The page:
They have a lot of insurance coverage, and they factor in some of those costs with the bindings’ price.
This is similar to what many physicians experience with high insurance premiums, that are unfortunately in turn passed down to the consumer.
Factor #4 Binding Types
There are various types of bindings, each specific to different skiing categories, which also may play a role in the price.
Alpine bindings, for example, are usually cheaper than AT bindings. Tech AT bindings are usually more expensive than Frame AT bindings.
- Alpine bindings are ideal for traditional downhill skiers. You can’t go uphill or backcountry with these.
- Frame Alpine Touring bindings are best for strong backcountry skiers but are suitable for short-distance uphill too. One downside is that they are heavier than Tech AT bindings.
- Tech bindings are great for long-distant skiing. These are more lighter-weight than Alpine bindings and have two pins instead of the standard toe piece. Your boots must be compatible with tech bindings, as not all are. These bindings are significantly more expensive than Frame bindings.
- Telemark bindings leave the heel of the boot free and are flexible under the front of the foot. These are used specifically with telemark boots.
Factor #5 Material
Some bindings are made out of plastic and others from metal.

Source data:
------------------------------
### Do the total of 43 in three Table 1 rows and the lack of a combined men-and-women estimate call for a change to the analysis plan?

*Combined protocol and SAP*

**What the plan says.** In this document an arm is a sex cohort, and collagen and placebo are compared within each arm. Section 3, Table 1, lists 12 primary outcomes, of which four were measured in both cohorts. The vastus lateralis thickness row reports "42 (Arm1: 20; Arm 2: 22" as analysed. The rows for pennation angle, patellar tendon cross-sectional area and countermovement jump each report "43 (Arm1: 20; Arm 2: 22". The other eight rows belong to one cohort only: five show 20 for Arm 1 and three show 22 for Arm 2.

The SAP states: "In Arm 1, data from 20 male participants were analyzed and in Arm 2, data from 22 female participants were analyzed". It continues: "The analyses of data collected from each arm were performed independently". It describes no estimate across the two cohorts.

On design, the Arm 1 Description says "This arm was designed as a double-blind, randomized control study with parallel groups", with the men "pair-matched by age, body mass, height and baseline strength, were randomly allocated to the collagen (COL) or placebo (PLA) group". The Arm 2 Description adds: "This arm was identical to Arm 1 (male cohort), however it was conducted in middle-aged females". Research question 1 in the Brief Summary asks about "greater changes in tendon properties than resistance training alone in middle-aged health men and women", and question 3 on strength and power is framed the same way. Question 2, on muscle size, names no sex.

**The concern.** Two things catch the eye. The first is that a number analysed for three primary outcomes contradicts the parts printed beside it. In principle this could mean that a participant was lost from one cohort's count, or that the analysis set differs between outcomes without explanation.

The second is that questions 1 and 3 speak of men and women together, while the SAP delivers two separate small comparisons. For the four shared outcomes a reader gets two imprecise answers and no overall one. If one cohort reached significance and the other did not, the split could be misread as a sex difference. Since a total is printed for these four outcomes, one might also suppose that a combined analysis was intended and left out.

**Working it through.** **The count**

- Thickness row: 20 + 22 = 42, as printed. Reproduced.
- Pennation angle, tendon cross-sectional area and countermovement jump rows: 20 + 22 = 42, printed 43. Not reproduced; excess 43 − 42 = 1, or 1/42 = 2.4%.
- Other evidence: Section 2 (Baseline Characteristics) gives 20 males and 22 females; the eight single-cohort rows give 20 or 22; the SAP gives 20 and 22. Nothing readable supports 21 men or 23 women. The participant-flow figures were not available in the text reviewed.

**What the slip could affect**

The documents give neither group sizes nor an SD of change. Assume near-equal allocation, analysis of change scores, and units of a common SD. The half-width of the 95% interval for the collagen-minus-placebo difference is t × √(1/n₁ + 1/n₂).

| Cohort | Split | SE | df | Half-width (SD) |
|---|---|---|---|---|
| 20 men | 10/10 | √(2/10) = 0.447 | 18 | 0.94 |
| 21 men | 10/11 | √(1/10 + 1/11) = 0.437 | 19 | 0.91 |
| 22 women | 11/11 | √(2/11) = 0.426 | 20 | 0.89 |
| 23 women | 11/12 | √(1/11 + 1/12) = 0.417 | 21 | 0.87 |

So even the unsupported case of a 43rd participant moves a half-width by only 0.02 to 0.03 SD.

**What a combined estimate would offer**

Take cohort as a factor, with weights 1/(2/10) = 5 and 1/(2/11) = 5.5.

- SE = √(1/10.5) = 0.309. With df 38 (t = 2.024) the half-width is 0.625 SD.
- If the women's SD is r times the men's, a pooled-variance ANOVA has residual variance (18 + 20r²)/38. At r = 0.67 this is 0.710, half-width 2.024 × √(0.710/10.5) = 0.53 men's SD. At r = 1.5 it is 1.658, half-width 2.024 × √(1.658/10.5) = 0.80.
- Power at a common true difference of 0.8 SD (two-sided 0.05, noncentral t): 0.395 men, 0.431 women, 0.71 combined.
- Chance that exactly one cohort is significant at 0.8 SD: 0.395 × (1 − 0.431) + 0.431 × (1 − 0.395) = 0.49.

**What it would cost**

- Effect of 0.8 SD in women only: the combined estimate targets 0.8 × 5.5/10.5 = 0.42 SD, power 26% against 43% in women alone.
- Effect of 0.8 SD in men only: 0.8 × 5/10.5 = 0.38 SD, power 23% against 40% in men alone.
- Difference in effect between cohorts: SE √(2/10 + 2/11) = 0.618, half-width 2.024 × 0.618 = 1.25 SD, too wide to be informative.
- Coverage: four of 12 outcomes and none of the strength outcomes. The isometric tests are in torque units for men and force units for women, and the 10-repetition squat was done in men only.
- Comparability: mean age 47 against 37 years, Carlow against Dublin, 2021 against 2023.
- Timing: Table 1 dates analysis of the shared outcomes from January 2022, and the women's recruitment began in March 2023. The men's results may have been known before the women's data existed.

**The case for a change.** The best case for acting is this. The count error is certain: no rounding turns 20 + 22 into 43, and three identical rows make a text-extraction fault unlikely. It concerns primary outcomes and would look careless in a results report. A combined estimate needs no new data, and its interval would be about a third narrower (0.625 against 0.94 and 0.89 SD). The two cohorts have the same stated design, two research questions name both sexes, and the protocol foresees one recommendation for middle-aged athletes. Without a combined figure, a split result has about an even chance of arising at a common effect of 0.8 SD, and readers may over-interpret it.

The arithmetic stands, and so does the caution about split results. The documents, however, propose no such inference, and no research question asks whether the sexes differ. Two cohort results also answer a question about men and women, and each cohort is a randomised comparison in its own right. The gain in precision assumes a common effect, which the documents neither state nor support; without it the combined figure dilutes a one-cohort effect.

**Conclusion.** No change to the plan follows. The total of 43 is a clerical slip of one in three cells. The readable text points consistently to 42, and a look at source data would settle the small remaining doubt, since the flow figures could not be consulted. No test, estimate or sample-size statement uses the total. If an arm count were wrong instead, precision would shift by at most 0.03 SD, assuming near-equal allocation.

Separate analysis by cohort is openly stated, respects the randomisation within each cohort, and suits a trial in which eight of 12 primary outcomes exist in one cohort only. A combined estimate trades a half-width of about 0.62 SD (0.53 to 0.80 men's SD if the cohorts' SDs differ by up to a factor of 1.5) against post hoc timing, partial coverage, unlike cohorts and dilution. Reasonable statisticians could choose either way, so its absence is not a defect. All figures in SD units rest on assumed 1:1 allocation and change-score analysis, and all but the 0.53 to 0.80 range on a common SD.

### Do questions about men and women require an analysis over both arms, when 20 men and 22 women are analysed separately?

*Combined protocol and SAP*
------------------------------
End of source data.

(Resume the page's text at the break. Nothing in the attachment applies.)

The ones made from metal are stronger, more durable, known to break less easily but most likely also cost more.
As with any product, there is always a tradeoff between price and performance that needs to be considered.
Factor #6 Warranty
Good bindings come with extended or even lifetime warranties. If your bindings break or don’t wear well, you may be able to get a new set for free.
That’s like getting two for the price of one!
Factor #7 Boot Compatibility
Your ski bindings must be compatible with your ski boots. Not all bindings will fit all boots. Don’t focus only on the price, but make sure the binding will work with your ski boots to ensure safety.
Alpine Touring boots, for example, are usually not compatible with Alpine bindings. Junior ski boots will not fit in an adult ski binding.
Factor #8 Brand
Let’s face it – sometimes, you’re just paying for the brand name!
While well-known companies often are better quality products, that is not always the case or the justification for such a big price jump.
In many cases, there are smaller companies that produce fantastic products and sell them at lower costs. The ability to find some of these in-store isn’t always as easy, but if you’re comfortable with buying online then this is a fantastic option.
Cheap vs. Expensive Bindings
There are different factors that affect the cost of ski bindings, and sometimes their quality too.
The more expensive models are usually the ones with a higher DIN range. Bindings with higher DINS are tougher and stronger as the manufacturers have built them for faster speeds and more aggressive trails.
If you are a beginner or intermediate skier, lighter weight, and don’t need a high DIN, cheaper bindings may work well for you. They also tend to weigh less which makes them easier to carry. The average skier won’t recognize the difference in quality between the two bindings.